Senators Commend Medicare Advantage, Warn Against “Medicare for All”
WASHINGTON – U.S. Senate Finance Committee Chairman Chuck Grassley of Iowa, along with Senate Majority Leader Mitch McConnell of Kentucky and Sens. Mike Crapo of Idaho, Pat Roberts of Kansas, John Cornyn of Texas, John Thune of South Dakota, Richard Burr of North Carolina, Johnny Isakson of Georgia, Rob Portman of Ohio, Tim Scott of South Carolina, Bill Cassidy of Louisiana, James Lankford of Oklahoma, Steve Daines of Montana and Todd Young of Indiana, sent a letter to Centers for Medicare & Medicaid Services (CMS) Administrator Seema Verma today regarding the agency’s upcoming release of proposed program changes to Medicare Advantage in 2020.
The letter commends the Trump administration for its actions to support Medicare Advantage through policies that create a stable environment for the nearly 22 million Americans currently enrolled in the program, while urging a cautious approach on a few specific complex policy areas. It also highlights the success of the program’s use of private health insurance plans while warning against a government-run “Medicare for None” system.
“The Medicare Advantage program is anticipated to continue its steady growth, with enrollment projected to reach 38 million, accounting for 50 percent of those eligible, by 2025,” the senators wrote.
“A thriving Medicare Advantage program reinforces the approach of using private entities to deliver Medicare benefits to beneficiaries. The private-sector approach is further validated by experience in Medicare Part D, where beneficiaries have choice of prescription drug plans and a high-level of satisfaction. We look forward to working with the Administration to build on these successes—by strengthening Medicare Advantage and vigorously opposing efforts to: expand the role of the federal government; disrupt Medicare, particularly Medicare Advantage, for beneficiaries who rely on the program today; and eliminate private insurance.”
The letter is available here and below.
The Honorable Seema Verma
Centers for Medicare & Medicaid Services
Department of Health & Human Services
Baltimore, MD 21244-8013
Dear Administrator Verma:
As the Centers for Medicare & Medicaid Services (CMS) moves to finalize the Medicare Advantage (MA) program rules for calendar year 2020, we write to commend the Administration for its support of MA and to urge that it continue to take steps to preserve the program’s success. The recent proposed changes for 2020, included in the two-part Advance Notice, Draft Call Letter, and Policy and Technical Changes proposed rule, show that the Administration recognizes that stability and flexibility enable the growing number of beneficiaries who opt for MA to select from plan options to best meet their needs.
MA is popular among beneficiaries, with nearly 22 million currently enrolled, making up roughly one-third of eligible beneficiaries. The MA program is anticipated to continue its steady growth, with enrollment projected to reach 38 million, accounting for 50 percent of those eligible, by 2025. The MA program offers beneficiaries the ability to limit their out-of-pocket expenses while receiving benefits beyond the services covered in traditional fee-for-service Medicare. MA has also been shown to achieve better outcomes compared to traditional fee-for-service and has a high-level of beneficiary satisfaction.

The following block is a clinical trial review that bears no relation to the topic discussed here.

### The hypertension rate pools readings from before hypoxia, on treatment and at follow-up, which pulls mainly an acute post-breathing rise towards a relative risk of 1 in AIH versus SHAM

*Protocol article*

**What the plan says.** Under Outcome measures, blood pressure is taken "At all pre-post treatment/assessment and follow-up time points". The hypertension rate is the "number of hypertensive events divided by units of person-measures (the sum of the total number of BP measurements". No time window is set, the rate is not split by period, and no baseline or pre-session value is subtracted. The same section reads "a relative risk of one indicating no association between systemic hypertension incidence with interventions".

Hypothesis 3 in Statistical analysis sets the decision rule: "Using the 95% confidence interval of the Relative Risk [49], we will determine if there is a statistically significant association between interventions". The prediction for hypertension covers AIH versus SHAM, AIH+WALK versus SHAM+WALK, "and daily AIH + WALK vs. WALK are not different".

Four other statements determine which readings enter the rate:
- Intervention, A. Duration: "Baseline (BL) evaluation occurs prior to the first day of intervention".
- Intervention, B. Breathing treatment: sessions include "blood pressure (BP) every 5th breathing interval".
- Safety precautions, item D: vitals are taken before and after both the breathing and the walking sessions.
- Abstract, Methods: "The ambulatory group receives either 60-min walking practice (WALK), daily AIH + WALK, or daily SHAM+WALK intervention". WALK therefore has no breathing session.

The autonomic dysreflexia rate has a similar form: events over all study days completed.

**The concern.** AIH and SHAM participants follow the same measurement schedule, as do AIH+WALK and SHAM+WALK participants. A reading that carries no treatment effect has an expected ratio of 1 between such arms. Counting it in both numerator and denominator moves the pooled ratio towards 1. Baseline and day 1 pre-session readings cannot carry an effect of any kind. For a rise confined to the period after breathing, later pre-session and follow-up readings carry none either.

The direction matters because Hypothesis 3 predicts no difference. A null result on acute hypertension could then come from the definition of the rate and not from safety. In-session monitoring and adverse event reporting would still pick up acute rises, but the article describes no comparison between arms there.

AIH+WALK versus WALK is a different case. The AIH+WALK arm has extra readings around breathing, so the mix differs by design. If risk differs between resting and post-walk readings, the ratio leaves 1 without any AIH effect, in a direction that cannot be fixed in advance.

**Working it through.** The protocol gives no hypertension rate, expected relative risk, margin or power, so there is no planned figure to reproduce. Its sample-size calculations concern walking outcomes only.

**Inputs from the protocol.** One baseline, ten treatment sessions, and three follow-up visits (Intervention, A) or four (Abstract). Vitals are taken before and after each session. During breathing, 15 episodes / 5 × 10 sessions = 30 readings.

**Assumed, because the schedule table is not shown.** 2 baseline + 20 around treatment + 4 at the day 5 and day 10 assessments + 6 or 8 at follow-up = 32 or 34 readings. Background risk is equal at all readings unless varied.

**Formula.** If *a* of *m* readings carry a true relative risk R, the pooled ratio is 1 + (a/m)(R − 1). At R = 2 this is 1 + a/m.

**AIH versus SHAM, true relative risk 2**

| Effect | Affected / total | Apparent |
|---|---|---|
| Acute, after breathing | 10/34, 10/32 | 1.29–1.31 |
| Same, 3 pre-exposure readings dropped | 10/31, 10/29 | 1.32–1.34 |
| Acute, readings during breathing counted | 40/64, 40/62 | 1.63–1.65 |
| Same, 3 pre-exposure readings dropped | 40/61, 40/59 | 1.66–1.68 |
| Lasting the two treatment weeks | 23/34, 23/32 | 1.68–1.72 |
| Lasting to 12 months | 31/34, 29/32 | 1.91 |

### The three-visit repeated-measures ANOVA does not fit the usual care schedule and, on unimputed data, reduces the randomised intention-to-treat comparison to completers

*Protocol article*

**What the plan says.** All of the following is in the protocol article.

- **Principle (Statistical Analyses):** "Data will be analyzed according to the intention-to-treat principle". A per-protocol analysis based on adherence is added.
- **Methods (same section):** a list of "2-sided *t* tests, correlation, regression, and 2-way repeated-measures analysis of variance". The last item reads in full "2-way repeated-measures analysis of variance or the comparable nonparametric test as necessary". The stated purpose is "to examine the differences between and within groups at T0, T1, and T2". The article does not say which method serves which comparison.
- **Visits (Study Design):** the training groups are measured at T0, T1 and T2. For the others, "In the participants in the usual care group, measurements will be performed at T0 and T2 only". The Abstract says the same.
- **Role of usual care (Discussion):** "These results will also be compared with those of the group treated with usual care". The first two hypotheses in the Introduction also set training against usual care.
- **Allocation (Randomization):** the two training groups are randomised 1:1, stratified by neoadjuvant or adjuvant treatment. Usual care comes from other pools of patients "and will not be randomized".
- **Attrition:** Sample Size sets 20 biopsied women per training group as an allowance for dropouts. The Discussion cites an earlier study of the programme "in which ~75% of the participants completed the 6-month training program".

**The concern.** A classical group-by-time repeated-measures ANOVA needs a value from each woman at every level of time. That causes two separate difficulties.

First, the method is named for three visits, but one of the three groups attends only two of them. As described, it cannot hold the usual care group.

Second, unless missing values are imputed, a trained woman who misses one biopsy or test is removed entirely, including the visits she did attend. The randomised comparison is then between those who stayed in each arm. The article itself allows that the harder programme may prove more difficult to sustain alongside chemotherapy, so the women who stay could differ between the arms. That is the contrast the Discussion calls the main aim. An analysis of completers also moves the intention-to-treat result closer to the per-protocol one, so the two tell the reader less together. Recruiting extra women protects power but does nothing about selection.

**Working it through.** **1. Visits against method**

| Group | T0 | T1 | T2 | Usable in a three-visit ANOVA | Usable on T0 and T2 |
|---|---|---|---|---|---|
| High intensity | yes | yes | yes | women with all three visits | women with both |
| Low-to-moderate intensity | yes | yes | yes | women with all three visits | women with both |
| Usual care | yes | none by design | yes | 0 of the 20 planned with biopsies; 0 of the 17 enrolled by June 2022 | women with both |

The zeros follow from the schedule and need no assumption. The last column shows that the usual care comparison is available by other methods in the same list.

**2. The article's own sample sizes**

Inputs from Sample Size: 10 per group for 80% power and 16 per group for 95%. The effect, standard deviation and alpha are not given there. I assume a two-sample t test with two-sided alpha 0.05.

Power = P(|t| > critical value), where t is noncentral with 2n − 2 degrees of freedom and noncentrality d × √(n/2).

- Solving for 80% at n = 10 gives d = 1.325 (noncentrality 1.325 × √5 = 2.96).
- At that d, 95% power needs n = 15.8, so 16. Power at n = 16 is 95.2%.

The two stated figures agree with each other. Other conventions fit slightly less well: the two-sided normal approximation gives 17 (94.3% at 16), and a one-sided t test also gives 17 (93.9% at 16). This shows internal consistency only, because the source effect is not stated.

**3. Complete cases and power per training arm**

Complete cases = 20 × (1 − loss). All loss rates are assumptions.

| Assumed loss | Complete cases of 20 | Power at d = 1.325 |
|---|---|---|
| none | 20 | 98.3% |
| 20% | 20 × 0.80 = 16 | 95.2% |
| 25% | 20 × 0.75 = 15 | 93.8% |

We appreciate the steps that CMS is taking to implement additional flexibilities in the MA program that were reported by the Finance Committee and enacted through the Bipartisan Budget Act of 2018. Once the details of these policy improvements are established through the regulatory proposals referenced above and the Center for Medicare and Medicaid Innovation (CMMI), beneficiaries will benefit from the increased ability of plans to use telehealth to expand access, promote high-impact services through value-based insurance design, and cover benefits for non-medical needs, including nutrition and transportation, that improve quality of life.
While we support the Administration’s stewardship of the program, we ask that CMS be mindful of the volume of policy changes contemplated in the proposals for 2020 and beyond. In addition, we urge that the agency be transparent with its estimates and proceed carefully with specific policy changes that aim to:
· Address risk-adjustment, including the incorporation of additional medical conditions and changes to Risk Adjustment Data Validation (RADV) audit methodology;
· Transition to increased use of valid encounter data; and
· Improve the plan star ratings system, including methodology changes.
The ability to understand CMS impact estimates enables more robust stakeholder input on proposed policy changes, better informing final policy decisions and preserving beneficiaries’ ability to receive high-quality health care.
A thriving MA program reinforces the approach of using private entities to deliver Medicare benefits to beneficiaries. The private-sector approach is further validated by experience in Medicare Part D, where beneficiaries have choice of prescription drug plans and a high-level of satisfaction. We look forward to working with the Administration to build on these successes—by strengthening MA and vigorously opposing efforts to: expand the role of the federal government; disrupt Medicare, particularly MA, for beneficiaries who rely on the program today; and eliminate private insurance.
Thank you for your commitment to MA and for on-going efforts to improve the program’s ability to serve beneficiaries through flexibility and plan choice. We look forward to continued collaboration.
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